You don’t need to be an archaeology buff to be halted in your tracks by Orkney’s stunning Neolithic legacy.Read more...
Old Man of Hoy
Orkney’s most iconic seastack lies at the end of a fabulously wild walk through Hoy.
Most people who reach Rackwick are bent on a nose-tonose view of the iconic sandstone column that features in every tourist brochure to both Orkney and Scotland. Standing 450ft (137m) high, this is Europe’s tallest sea stack. Buffeted by ever-turbulent waves at its base, it makes for an absorbing and thrilling spectacle. To see it, you have to walk to it.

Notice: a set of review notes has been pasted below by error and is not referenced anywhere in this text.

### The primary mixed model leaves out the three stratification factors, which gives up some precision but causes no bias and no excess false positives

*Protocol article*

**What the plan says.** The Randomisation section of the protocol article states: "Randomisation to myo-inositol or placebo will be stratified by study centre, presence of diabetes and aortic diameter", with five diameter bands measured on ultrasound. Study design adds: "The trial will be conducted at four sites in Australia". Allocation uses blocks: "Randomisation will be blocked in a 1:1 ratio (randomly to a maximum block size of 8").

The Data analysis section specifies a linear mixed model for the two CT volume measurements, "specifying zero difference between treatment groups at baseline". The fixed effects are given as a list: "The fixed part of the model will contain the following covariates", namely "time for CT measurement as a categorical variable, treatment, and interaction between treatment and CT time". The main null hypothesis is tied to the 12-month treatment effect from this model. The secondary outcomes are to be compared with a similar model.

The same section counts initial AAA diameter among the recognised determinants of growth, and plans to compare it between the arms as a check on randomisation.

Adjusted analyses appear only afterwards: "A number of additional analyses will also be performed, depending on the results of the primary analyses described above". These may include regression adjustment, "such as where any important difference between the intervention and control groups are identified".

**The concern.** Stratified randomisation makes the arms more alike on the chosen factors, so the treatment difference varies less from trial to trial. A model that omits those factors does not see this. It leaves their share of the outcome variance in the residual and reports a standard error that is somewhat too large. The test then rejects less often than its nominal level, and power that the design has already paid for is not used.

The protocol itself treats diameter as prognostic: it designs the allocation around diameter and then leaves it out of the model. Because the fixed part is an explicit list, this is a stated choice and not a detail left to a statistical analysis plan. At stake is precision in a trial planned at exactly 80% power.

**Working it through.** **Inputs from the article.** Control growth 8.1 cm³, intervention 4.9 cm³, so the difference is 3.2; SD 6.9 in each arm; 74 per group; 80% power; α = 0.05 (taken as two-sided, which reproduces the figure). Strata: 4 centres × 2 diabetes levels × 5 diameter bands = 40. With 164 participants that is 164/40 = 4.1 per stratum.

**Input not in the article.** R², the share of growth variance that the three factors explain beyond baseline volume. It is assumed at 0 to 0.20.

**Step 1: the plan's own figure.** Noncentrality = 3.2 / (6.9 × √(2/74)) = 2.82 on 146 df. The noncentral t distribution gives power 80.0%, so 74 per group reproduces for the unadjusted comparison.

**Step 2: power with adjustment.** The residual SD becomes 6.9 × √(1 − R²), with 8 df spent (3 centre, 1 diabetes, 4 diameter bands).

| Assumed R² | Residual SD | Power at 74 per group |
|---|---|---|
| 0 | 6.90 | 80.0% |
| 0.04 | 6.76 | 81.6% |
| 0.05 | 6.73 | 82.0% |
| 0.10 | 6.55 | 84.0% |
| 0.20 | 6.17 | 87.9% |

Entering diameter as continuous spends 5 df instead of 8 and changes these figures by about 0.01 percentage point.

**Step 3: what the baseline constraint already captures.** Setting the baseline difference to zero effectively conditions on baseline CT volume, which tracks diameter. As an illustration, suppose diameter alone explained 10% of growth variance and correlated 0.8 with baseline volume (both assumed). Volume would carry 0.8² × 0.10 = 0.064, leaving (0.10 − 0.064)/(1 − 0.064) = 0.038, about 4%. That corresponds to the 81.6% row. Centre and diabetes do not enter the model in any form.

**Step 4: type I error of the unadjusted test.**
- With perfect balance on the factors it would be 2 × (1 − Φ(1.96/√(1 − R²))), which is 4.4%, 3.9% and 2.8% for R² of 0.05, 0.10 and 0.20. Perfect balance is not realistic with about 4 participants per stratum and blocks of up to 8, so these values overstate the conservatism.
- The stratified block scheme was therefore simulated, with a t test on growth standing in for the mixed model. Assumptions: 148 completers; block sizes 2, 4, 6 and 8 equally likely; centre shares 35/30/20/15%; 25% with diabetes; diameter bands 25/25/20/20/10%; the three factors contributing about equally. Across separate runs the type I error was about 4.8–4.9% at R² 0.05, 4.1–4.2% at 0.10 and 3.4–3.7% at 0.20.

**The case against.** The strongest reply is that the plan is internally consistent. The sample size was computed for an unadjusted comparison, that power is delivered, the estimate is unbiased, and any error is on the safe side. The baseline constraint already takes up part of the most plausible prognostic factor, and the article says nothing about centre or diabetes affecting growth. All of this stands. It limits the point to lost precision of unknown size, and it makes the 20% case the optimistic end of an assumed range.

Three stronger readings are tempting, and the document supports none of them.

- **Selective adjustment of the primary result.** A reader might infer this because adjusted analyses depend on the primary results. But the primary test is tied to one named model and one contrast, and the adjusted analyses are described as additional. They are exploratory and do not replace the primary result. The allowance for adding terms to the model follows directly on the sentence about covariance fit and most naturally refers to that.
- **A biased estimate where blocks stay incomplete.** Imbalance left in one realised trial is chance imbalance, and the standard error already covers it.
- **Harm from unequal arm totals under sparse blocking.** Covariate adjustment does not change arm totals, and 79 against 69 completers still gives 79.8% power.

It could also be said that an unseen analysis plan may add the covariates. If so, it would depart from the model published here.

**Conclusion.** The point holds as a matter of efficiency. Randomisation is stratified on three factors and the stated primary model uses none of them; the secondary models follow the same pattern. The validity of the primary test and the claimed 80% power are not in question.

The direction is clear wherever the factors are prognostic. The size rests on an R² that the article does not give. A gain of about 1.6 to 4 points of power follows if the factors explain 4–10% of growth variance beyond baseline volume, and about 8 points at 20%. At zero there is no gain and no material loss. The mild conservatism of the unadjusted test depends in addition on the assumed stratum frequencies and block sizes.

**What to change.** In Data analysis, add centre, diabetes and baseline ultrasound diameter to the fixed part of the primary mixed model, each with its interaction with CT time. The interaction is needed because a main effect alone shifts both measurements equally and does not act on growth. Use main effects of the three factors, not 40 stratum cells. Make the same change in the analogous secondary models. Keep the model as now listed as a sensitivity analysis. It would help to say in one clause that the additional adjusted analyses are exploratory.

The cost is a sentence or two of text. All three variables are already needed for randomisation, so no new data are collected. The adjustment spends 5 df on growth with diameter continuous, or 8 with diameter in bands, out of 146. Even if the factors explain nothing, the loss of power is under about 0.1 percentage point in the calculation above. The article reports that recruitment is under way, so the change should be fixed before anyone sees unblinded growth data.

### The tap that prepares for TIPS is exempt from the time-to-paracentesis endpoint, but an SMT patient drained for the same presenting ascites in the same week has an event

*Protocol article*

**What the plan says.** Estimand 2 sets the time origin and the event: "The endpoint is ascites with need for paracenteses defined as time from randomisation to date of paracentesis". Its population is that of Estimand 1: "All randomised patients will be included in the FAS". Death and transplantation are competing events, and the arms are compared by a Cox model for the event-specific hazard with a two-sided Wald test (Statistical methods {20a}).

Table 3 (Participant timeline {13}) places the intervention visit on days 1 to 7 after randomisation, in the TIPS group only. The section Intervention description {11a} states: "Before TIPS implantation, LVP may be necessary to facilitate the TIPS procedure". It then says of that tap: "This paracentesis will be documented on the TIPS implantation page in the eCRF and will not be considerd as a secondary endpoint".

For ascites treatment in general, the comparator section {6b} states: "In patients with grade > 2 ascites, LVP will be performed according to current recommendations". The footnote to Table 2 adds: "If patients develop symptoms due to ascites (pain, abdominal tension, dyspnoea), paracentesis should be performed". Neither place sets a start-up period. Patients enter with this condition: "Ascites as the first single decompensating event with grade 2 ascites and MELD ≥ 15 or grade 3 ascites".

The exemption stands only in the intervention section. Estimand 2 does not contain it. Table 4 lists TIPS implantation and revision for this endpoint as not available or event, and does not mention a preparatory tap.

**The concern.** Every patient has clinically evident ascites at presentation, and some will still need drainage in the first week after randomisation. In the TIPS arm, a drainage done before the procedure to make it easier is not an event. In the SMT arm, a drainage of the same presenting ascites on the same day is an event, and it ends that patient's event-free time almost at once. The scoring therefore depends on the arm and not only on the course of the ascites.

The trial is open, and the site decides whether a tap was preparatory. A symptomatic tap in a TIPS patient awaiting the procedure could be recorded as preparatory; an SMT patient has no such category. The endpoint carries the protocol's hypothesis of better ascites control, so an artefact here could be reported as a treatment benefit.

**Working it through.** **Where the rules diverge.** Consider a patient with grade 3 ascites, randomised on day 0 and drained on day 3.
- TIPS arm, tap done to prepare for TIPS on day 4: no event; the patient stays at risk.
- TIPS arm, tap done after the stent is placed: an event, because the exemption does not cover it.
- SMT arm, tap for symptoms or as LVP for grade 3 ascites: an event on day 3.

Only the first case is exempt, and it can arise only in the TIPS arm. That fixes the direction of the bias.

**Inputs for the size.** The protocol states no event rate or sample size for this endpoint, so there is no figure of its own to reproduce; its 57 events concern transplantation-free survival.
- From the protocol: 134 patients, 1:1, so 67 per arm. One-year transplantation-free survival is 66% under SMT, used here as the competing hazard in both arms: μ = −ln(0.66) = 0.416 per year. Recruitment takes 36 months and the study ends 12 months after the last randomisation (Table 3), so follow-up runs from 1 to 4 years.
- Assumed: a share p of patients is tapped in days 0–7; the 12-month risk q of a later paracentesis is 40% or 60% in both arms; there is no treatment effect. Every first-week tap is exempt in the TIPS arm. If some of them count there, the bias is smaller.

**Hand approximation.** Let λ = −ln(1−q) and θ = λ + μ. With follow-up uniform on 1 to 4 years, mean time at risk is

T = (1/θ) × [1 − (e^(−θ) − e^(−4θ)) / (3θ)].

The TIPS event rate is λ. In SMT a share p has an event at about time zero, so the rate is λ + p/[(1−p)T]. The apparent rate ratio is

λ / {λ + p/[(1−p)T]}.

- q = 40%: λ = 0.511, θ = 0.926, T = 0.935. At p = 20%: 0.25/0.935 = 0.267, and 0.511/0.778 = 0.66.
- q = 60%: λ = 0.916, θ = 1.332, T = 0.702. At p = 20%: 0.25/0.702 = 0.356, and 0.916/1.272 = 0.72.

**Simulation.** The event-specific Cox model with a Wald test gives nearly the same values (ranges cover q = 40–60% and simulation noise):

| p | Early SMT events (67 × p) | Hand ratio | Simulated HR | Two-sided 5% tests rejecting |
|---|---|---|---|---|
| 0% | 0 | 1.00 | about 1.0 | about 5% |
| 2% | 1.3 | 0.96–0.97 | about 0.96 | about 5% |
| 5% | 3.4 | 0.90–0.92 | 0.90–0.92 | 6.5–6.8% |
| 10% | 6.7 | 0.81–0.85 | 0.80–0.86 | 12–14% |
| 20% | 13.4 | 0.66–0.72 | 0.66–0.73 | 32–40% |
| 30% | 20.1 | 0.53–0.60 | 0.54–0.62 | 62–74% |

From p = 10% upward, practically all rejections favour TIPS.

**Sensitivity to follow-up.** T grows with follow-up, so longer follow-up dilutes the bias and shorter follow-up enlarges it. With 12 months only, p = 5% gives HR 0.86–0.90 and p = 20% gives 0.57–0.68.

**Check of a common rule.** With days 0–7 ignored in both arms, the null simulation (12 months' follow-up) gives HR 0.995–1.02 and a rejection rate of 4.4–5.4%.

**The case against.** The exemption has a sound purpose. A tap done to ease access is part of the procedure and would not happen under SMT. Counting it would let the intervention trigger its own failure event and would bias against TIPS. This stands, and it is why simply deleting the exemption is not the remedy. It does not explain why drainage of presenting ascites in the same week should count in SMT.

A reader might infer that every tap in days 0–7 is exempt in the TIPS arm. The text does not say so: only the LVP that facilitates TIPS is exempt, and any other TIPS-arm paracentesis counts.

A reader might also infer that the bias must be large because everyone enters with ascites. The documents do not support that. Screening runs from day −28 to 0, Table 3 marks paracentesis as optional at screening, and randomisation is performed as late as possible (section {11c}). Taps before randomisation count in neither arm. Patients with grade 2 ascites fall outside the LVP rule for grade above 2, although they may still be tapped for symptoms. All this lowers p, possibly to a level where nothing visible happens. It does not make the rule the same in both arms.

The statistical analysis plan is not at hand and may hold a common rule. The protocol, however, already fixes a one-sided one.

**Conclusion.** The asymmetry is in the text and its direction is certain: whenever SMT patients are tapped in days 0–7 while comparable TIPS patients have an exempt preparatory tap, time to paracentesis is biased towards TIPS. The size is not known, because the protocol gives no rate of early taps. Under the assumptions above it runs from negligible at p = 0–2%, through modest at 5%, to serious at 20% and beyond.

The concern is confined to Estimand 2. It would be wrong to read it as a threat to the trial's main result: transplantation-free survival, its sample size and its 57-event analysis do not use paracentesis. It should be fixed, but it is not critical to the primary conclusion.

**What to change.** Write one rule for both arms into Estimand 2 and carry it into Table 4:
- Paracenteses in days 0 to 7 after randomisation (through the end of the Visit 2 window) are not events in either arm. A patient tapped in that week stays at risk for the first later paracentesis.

Rising from a pedestal of dark basalt lava, the Old Man of Hoy comprises fragile Old Red Sandstone intermingled with layers of flagstone that create distinctive slab-like ridges upon which nesting fulmars look tiny. Geologists reckon that the Old Man is a relatively recent creation: maps from 1600 and 1750 only portray a headland here. Even more recently, he had two ‘legs’ that created a natural arch before one ‘limb’ was swept away by a storm in the early 19th century. This same combination of ocean and geology means that sooner rather than later the Old Man of Hoy will tumble into the sea. The name is – possibly – one of the few Gaelic names in Orkney, perhaps originating from ‘allt’ (‘cliff’) and ‘maen’ (‘stone’). The summit was first conquered in 1966 by Sir Chris Bonington, Tom Patey and Rusty Baillie. At the top the trio built a cairn and lit a fire; Patey later reported that ‘in our enthusiasm, it got out of hand and only collective action saved us from the inconvenience of a fast abseil down melting nylon’.